Wednesday, November 21, 2007


Brown's Future in Government Beyond 2009 on a Knife Edge

'There May be Trouble Ahead' sang the guy in the bank advert a short time ago and I just wonder if a new version ought to be put out featuring Alistair Darling or Gordon Brown. Gordon started off with a leap in the polls which promised either immediate or longer term reflection in an election victory. Then he lost the lead, lost his bottle and has been kicked the length of the Commons chamber by Cameron ever since. That was bad enough but 'events' have conspired to make it even worse and to suggest, at least to me that after the next election, Gordon won't be presiding in the room pictured above.

The further 'trouble' has come crowding in , first in the form of Northern Rock- where the £23 bn baling out seemed good politics at the time but much less so now that persistent questions are being asked about what guarantees there might be that this taxpayers' money is going to be repaid and when. The Chancellor has seemed so far unable to offer a satisfactory answer. Then came the loss of bank details relating to 25 million people and very soon the damning NAO report on the selling off of QuinitiQ, the former defence research division, sold off, apparently at Brown's behest, to a private equity firm for a song and which has made fortunes for its former civil servant directors.

You may say that none of these disasters is of Darling's doing, especially the loss of data, but, as Nick Robinson, pointed out on last night's news, the public tend to blame the government for such blunders. Vince Cable, the Lib Dem's acting leader showed once again why he should perhaps have been in the bag for his party's leadership, age notwithstanding, when he suggested that it was now the Treasury and not the Home Office which was 'not fit for purpose'.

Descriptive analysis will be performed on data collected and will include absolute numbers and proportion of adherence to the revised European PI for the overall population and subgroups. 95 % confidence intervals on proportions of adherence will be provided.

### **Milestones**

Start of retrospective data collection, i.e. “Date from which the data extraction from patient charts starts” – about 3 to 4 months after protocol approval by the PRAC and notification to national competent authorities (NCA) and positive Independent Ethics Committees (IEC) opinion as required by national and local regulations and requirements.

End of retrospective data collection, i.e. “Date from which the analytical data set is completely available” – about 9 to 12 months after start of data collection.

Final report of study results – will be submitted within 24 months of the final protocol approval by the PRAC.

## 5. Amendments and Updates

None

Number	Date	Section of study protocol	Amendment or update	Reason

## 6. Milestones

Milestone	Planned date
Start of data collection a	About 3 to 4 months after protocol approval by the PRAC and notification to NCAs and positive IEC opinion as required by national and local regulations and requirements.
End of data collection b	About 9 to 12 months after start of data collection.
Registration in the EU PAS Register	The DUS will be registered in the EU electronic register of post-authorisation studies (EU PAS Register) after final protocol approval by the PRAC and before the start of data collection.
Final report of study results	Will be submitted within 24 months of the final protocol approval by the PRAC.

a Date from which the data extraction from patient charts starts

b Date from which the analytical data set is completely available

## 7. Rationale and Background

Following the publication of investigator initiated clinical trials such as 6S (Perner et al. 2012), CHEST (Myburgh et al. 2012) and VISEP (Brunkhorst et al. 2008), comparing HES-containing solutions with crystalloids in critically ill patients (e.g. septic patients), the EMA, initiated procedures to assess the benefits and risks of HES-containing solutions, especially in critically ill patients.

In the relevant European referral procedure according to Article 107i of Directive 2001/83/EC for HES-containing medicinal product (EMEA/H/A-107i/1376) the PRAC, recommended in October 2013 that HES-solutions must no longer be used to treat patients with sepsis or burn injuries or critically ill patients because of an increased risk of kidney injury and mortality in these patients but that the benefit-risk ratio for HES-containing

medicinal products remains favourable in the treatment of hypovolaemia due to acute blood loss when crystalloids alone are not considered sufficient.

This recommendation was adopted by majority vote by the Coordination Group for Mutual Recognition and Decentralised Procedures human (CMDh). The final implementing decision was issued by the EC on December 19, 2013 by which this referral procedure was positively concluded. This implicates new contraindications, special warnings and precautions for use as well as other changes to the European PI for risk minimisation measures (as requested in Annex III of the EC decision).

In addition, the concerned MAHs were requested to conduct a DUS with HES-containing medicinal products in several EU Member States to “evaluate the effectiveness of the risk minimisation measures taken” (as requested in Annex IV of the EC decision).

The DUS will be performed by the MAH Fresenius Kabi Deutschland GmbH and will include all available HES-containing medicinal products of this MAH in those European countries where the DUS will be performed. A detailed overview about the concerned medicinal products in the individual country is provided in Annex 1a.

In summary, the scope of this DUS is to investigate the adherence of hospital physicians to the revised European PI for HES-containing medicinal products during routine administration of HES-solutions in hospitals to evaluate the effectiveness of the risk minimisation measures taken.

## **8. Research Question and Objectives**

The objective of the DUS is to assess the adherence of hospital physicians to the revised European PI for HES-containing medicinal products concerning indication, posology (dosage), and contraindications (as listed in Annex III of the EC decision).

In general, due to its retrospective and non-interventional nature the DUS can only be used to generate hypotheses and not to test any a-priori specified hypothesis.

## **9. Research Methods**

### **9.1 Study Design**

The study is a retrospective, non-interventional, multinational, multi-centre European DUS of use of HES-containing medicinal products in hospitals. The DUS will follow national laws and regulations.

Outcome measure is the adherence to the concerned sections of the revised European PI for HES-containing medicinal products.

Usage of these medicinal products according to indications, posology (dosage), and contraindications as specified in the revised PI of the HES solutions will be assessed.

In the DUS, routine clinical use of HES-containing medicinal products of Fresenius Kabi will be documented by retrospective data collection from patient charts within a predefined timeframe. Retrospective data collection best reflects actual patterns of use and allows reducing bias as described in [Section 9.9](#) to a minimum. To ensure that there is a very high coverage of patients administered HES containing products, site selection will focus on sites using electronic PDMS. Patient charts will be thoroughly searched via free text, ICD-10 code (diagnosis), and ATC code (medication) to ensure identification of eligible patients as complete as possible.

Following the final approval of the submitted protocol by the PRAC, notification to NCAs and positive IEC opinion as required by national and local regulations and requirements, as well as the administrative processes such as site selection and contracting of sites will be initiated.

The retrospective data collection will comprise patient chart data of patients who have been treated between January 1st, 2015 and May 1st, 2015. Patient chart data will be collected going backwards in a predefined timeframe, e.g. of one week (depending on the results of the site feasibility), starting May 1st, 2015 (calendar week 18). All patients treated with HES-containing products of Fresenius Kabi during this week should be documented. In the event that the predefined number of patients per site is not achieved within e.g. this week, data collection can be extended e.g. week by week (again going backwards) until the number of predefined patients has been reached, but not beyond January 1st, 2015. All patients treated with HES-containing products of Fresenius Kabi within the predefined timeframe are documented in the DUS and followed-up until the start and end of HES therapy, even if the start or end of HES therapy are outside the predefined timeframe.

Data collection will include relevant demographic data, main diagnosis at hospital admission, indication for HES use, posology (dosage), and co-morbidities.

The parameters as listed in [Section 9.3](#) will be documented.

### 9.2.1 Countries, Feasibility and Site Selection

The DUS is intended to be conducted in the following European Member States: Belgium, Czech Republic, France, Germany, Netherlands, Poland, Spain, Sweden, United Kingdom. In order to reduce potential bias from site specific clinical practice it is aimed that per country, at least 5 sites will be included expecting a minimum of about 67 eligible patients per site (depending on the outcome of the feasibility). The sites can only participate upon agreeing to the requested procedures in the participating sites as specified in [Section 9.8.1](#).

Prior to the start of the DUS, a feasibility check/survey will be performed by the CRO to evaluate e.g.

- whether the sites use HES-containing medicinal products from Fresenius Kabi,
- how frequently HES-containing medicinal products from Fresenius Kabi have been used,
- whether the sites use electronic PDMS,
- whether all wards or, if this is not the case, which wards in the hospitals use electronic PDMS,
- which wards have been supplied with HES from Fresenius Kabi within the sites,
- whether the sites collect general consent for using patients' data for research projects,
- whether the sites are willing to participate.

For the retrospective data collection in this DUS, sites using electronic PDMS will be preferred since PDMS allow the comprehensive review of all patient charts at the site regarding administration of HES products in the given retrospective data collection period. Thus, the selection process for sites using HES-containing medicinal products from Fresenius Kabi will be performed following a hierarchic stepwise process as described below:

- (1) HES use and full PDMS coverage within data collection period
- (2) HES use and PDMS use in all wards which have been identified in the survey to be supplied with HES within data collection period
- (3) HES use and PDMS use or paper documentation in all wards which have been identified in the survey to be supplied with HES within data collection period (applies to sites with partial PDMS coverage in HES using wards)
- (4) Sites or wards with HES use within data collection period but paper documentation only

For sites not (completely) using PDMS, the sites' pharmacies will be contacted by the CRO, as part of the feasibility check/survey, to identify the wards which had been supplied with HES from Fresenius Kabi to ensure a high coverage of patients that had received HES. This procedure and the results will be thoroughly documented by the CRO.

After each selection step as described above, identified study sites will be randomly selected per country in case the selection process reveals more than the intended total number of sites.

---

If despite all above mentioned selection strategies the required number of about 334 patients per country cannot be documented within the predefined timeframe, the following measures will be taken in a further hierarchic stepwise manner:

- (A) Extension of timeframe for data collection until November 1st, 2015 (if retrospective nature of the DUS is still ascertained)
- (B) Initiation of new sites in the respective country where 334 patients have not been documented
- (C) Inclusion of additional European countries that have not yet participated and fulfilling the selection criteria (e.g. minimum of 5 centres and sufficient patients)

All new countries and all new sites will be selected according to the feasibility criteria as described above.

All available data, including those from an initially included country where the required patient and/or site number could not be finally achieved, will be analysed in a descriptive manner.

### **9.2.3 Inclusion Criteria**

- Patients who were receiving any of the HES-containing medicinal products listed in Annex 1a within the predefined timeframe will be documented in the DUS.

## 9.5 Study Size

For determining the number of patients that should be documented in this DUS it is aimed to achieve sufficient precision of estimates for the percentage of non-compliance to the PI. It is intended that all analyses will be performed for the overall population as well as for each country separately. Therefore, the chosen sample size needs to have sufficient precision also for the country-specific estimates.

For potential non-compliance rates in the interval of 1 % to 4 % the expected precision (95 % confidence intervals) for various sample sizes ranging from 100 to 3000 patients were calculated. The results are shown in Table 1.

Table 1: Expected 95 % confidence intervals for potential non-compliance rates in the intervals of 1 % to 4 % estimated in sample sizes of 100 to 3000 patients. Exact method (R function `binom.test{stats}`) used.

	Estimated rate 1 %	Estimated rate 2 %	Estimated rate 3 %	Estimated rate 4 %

Brown was holed beneath the waterline by his election miscalculation but had time to recover and prevent his mistake leading to a "Dog Days' of John Major" type decline when everything begins to go pear shaped. But if he loses his Chancellor- and his position already looks insecure- I'd say his goose was cooked regarding chances of re-election.

Monday, November 19, 2007


Do We Have to be America's 'client state'?

Watching 'The Blair Years' last night I was struck by how close he became to being a really good, if not great prime minister. His policies on public services- utilising the dynamism of the private sector- seemed sensible to this former frustrated manager in the public sector but the Exocet into his reputation was his grovelling to Bush over Iraq, and much else besides. Which brings me to the article by Geoffrey Wheatcroft today in which discusses the assumption in Washington's Neocon political class that Britain is a 'client state' of the USA.